By Donna Cassata, AP
WASHINGTON — The third-ranking House Republican told immigration advocates that lawmakers will not vote this year on the issue, confirming what many had long assumed.
Rep. Kevin McCarthy said in a meeting with immigration proponents that there weren’t enough days left for the Republican-led House to act and he was committed to addressing overhaul of the nation’s immigration system next year. The congressman’s office confirmed what he said.
Angelica Salas, the board chairwoman for the Coalition for Humane Immigrant Rights of Los Angeles, described her conversation with McCarthy in a conference call with reporters on Friday and a subsequent interview with The Associated Press.
“What he said was, there’s 13 days left, it’s very hard to do anything in 13 days,” Salas said of McCarthy.
The House returns next week after a weeklong break, but only has a few legislative days remaining.
The Senate passed a comprehensive bill in June that would provide a path to citizenship for the 11 million immigrants in the U.S. illegally and tighten border security, but piecemeal bills in the House have languished since the summer.
Salas and about a dozen women occupied McCarthy’s California office on Thursday to increase the pressure on the Republican to move ahead on immigration legislation. Around 11 p.m. that night, McCarthy and his wife, Judy, met with the group protesting the delay.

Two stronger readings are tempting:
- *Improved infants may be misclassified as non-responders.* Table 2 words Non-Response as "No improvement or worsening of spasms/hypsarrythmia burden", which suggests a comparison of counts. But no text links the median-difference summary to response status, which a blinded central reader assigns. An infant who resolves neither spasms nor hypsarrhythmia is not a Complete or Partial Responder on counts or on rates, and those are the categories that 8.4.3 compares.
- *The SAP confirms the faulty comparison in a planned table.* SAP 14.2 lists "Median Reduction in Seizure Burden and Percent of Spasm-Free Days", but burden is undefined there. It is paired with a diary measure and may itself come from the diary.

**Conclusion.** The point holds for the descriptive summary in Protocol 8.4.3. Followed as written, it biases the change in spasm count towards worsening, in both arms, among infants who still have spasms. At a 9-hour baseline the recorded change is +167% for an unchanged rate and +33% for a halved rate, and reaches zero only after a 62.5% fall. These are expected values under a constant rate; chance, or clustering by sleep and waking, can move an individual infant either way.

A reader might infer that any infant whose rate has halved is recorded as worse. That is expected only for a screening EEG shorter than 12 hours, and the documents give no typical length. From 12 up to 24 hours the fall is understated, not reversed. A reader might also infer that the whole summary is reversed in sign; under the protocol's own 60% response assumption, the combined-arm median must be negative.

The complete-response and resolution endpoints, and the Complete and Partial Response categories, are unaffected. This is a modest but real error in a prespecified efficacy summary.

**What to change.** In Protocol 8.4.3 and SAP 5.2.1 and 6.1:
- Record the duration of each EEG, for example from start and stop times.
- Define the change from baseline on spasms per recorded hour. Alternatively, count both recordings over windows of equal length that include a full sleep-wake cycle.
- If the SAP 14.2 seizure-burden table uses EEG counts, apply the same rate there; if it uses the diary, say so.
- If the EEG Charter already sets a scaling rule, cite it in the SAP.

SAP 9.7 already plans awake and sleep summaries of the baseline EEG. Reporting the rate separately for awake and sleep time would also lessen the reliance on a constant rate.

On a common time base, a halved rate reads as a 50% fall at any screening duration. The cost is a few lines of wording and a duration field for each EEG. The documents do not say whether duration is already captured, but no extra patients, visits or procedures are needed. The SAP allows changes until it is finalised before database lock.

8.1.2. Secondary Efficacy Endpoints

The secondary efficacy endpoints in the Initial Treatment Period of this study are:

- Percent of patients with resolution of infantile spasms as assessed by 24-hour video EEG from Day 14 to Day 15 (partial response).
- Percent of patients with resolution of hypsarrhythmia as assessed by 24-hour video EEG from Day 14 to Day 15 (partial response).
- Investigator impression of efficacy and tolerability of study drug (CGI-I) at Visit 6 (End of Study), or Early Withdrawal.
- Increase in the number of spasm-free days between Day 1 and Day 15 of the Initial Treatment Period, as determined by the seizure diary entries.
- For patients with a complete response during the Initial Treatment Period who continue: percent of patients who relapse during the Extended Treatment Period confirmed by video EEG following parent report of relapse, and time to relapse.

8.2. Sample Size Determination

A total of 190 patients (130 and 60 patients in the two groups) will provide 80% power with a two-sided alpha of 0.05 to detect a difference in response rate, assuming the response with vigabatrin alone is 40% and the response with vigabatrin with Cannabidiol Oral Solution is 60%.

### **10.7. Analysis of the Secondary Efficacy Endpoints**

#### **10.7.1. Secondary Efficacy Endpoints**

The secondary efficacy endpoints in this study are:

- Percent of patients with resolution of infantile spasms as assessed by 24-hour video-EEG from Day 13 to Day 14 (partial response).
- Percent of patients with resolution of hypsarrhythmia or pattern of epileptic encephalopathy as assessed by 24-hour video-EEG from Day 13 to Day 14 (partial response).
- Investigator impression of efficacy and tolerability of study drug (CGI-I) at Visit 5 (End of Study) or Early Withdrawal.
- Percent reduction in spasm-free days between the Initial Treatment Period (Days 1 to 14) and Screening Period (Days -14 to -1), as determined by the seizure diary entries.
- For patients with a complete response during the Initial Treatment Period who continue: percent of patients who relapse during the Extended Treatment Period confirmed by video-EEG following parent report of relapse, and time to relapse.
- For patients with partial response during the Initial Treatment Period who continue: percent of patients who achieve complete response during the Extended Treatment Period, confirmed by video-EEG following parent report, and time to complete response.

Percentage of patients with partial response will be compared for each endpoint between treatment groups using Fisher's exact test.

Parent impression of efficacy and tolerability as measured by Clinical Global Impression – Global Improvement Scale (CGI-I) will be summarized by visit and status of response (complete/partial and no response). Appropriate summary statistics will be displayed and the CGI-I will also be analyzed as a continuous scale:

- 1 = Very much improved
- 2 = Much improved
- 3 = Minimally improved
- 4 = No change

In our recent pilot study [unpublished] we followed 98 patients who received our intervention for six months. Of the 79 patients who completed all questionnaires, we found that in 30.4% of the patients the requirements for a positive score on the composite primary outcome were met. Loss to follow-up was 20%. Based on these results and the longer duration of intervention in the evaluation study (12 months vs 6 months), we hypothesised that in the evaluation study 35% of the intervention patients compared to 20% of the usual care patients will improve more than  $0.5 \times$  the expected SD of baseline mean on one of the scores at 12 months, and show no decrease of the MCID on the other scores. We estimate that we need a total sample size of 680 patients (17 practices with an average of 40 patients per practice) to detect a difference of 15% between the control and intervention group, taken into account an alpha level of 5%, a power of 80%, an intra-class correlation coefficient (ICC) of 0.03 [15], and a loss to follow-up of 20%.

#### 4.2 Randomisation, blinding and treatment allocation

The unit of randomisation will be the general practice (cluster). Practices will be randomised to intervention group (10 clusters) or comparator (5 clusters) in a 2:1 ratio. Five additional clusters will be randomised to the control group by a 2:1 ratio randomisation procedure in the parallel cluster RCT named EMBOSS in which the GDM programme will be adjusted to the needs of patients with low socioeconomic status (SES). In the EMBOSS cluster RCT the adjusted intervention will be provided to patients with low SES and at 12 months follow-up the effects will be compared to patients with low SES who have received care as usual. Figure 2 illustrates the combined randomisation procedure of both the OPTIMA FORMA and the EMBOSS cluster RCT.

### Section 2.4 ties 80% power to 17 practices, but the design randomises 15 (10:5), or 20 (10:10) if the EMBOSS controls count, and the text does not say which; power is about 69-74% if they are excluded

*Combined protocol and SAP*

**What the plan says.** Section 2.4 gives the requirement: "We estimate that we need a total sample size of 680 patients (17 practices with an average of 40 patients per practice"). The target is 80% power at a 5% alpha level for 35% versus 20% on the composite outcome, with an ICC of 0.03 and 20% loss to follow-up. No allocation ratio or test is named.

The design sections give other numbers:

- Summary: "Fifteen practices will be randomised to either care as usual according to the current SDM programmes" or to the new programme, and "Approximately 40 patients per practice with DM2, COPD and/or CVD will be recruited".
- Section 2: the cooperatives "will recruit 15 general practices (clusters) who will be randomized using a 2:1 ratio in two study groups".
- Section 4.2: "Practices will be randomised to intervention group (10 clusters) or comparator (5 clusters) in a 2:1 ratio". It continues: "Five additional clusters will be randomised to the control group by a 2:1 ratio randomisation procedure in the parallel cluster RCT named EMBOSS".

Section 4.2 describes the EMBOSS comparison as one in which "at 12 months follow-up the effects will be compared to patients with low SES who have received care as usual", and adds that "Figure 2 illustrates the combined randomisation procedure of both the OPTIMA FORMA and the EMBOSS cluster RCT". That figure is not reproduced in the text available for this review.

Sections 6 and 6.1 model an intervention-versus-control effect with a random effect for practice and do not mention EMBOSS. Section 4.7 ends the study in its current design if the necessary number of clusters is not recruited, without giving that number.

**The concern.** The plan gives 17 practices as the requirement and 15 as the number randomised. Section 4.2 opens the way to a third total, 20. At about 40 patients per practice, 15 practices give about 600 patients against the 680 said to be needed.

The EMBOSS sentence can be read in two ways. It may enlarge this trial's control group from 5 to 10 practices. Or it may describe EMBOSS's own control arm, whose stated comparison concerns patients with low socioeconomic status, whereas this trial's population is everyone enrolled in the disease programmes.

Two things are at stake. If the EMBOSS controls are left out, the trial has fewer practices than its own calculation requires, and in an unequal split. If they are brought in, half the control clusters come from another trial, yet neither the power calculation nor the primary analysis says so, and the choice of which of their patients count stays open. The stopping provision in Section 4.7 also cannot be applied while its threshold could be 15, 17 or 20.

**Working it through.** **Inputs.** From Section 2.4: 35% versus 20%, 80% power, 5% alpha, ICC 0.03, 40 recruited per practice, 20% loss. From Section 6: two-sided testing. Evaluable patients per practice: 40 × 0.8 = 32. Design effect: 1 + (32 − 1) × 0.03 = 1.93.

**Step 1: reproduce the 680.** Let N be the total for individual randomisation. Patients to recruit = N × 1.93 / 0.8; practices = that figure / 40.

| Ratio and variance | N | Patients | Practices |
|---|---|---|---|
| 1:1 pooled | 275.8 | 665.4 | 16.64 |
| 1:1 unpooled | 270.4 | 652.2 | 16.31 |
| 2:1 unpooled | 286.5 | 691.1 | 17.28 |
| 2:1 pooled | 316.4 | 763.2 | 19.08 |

“He said, `Ladies, I hear you want to talk to me. This is just not the way to do it,”’ Salas recalled. She said McCarthy and the group spoke for about an hour, and the women explained that while they appreciated his support for immigration reform, it was imperative for the House to act as soon as possible.
“This is about political will to do what is right,” Salas said. “This is what we’re challenging.”
Most House Republicans reject a comprehensive approach as well as the Senate bill, with many questioning the offer of citizenship to people who broke U.S. immigration laws to be in this country. The House Judiciary Committee has moved forward with individual, single-issue immigration bills.